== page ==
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SF Bay Area transit talks could last all weekend

Terry Collins, Associated Press

In this file photo from Monday, July 1, 2013, commuters wait in standstill traffic to pay their tolls on the San Francisco-Oakland Bay Bridge in Oakland, Calif. A major San Francisco Bay Area transit system ran trains as usual on Friday after labor negotiations were extended past a midnight deadline, but the threat of a commute-disrupting strike loomed with the unions promising to walk off the job Monday if weekend talks fail to reach a deal. (AP Photo/Ben Margot)

OAKLAND, Calif. (AP) -- A long weekend of talks are in store for negotiators for San Francisco's Bay Area Rapid Transit and two unions, who are working to avert a second strike in less than three months.

The unions have vowed to strike if no new labor agreement is reached by Monday, forcing hundreds of thousands of commuters in the nation's fifth-largest rail system to find other ways to work.

With state legislators acting as facilitators and BART's general manager listening to proposals much of the day Friday, the two sides did not discuss specific developments but said the day saw a shift that could lead to a weekend agreement.

"The elements are here that are needed for the two sides to come together," said Pete Castelli, executive director for the Service Employees International Union local 1021.

A BART news release said the talks adjourned for the night at 10 p.m. PDT riday and would resume at 9:30 a.m. Saturday. The statement said no further details of the day's discussions were being released.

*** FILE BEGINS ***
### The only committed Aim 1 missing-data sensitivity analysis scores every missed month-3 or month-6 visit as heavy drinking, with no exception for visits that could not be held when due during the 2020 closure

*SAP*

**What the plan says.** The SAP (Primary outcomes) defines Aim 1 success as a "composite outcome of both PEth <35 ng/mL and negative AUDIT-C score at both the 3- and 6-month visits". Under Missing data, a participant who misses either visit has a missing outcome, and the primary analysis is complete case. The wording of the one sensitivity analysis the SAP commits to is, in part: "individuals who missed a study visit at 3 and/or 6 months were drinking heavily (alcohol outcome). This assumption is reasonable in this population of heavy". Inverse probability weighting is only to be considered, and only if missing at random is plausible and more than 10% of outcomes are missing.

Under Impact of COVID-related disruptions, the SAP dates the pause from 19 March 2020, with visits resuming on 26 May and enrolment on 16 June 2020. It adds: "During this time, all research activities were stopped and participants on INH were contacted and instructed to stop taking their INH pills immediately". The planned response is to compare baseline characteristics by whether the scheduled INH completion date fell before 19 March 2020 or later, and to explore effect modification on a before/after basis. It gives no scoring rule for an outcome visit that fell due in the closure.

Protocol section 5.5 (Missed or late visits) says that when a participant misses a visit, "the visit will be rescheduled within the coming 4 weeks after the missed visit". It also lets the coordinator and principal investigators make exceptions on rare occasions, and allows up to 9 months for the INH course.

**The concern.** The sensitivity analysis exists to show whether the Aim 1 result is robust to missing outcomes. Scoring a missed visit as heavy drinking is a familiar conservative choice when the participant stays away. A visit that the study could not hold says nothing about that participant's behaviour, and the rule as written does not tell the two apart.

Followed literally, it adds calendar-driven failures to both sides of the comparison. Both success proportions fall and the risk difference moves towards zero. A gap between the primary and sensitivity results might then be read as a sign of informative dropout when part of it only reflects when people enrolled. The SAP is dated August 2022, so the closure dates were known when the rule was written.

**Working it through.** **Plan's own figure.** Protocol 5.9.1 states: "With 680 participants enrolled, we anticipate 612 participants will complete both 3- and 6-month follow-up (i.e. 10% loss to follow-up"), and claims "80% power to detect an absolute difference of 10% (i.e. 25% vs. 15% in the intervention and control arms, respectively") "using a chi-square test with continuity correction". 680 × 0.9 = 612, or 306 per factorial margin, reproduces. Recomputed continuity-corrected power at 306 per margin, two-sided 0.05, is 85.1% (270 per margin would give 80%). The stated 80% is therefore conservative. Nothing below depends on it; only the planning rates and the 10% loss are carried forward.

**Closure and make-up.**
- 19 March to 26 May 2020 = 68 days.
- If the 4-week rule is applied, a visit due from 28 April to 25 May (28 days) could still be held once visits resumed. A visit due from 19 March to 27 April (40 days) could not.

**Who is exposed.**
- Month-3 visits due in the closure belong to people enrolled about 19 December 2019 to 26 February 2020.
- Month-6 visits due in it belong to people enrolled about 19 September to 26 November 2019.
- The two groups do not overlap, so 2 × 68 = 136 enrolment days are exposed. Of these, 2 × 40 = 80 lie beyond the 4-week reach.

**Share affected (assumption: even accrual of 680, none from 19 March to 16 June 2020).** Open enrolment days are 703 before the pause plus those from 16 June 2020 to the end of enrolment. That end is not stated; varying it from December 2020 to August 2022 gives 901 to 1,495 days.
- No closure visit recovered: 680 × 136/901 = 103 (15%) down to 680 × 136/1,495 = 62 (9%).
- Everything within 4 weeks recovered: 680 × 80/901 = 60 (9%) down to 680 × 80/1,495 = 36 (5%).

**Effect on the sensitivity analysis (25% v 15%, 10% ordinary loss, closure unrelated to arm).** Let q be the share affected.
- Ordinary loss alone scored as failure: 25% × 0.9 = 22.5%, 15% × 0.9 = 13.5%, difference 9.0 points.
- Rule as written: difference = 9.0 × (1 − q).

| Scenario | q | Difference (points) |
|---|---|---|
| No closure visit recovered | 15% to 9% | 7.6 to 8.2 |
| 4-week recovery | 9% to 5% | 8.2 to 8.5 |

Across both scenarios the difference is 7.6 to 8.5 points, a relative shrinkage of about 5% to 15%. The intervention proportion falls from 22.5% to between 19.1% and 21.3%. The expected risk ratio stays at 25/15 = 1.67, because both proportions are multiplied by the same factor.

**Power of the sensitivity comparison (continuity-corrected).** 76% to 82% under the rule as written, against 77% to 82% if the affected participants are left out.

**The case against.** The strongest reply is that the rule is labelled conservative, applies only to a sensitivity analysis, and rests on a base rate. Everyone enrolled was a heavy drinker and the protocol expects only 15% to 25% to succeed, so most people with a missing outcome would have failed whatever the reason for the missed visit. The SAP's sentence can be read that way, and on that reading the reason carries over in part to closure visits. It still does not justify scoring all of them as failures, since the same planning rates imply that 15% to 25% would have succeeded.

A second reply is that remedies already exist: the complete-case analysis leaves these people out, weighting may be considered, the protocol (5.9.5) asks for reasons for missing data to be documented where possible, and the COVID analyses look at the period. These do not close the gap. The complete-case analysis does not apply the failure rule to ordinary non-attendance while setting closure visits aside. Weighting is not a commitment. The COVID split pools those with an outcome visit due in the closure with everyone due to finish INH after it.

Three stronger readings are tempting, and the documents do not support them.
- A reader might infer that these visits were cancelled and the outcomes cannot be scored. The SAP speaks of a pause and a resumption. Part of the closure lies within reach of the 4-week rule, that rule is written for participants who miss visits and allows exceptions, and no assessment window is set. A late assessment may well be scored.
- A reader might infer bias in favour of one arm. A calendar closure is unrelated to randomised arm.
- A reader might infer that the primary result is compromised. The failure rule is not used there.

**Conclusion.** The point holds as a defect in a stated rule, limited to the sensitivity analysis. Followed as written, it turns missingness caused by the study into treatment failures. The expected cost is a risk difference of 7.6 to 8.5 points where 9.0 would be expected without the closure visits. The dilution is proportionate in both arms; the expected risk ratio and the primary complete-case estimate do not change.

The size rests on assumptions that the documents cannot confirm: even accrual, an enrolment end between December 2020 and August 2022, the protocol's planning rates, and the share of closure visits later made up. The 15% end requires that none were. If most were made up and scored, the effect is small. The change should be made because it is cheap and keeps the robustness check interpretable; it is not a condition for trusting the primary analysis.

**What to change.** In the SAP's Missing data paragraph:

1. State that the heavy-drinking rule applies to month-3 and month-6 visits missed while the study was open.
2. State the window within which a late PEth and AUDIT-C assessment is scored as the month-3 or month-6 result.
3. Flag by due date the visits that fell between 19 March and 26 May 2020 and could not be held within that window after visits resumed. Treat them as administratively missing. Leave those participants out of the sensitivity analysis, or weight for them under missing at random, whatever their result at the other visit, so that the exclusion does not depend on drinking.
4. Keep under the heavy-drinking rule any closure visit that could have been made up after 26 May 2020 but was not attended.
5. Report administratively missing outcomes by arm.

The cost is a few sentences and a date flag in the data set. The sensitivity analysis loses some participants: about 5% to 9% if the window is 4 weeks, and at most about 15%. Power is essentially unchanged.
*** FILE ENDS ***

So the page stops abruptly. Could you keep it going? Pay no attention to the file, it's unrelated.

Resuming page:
The SEIU and the Amalgamated Transit Union Local 1555 agreed to keep negotiating after a 60-day, state-mandated cooling-off period that prohibited a strike expired Friday, saying their 2,300 members would stay on the job at least through Sunday night.

The unions said BART General Manager Grace Crunican's presence in talks Friday made a difference — they had repeatedly criticized her for not being more involved.

"The unions have been clear that they feel that Grace would be helpful in the process," BART spokesman Jim Allison said. "She's been abreast of all of the developments on a daily basis, hourly basis, sometimes."

ATU leader Antonette Bryant said they wanted Crunican at the table "because she's the dealmaker. She's the one who can say yay, nay or whatever."

BART workers went on strike for nearly 5 days in July before Gov. Jerry Brown mandated the cooling-off period.

The unions want a raise of nearly 12 percent over three years while BART has proposed a 10 percent increase over four years. BART said workers from the two unions now average about $71,000 in base salary and $11,000 in overtime annually.